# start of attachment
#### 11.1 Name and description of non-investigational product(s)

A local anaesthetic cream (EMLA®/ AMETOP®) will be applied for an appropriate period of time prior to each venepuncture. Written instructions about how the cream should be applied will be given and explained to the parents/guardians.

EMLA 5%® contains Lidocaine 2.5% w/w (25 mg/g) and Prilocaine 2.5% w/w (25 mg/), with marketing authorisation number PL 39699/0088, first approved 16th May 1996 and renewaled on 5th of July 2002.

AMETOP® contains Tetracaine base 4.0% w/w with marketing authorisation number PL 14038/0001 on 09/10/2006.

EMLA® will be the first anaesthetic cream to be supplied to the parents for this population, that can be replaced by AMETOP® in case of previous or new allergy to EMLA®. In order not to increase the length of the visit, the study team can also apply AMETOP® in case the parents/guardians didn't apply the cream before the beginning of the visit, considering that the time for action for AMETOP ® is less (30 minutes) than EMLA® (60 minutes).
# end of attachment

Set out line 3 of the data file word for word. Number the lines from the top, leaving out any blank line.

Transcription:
EMLA 5%® contains Lidocaine 2.5% w/w (25 mg/g) and Prilocaine 2.5% w/w (25 mg/), with marketing authorisation number PL 39699/0088, first approved 16th May 1996 and renewaled on 5th of July 2002.